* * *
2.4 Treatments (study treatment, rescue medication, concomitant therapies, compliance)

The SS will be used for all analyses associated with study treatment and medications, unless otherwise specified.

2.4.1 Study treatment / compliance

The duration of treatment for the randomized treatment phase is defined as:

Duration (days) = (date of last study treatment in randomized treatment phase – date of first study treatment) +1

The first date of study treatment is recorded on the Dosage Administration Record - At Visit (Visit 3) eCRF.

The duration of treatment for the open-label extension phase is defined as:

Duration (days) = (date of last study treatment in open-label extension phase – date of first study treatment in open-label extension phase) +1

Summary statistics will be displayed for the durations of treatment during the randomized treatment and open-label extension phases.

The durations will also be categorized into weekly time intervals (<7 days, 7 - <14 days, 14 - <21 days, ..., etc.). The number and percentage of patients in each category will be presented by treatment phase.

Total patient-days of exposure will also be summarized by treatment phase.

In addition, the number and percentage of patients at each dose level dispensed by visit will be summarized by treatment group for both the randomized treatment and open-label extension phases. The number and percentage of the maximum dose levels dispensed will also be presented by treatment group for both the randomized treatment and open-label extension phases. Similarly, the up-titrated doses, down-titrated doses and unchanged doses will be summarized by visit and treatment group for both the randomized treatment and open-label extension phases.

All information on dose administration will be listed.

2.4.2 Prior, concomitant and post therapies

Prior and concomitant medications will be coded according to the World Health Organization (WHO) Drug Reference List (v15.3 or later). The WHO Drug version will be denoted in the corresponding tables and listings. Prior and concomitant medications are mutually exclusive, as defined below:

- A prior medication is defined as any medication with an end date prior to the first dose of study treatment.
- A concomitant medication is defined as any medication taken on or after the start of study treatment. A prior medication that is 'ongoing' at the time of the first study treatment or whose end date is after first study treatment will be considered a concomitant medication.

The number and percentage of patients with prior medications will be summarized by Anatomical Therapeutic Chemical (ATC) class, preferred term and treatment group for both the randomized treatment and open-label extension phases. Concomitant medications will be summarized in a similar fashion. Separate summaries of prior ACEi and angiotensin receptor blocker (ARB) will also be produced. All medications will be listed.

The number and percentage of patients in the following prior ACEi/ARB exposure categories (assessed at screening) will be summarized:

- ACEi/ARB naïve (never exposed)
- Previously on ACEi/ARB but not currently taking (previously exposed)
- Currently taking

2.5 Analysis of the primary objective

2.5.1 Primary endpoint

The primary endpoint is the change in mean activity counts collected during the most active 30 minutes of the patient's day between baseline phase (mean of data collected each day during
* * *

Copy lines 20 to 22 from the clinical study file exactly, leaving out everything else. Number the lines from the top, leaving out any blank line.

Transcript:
- ACEi/ARB naïve (never exposed)
- Previously on ACEi/ARB but not currently taking (previously exposed)
- Currently taking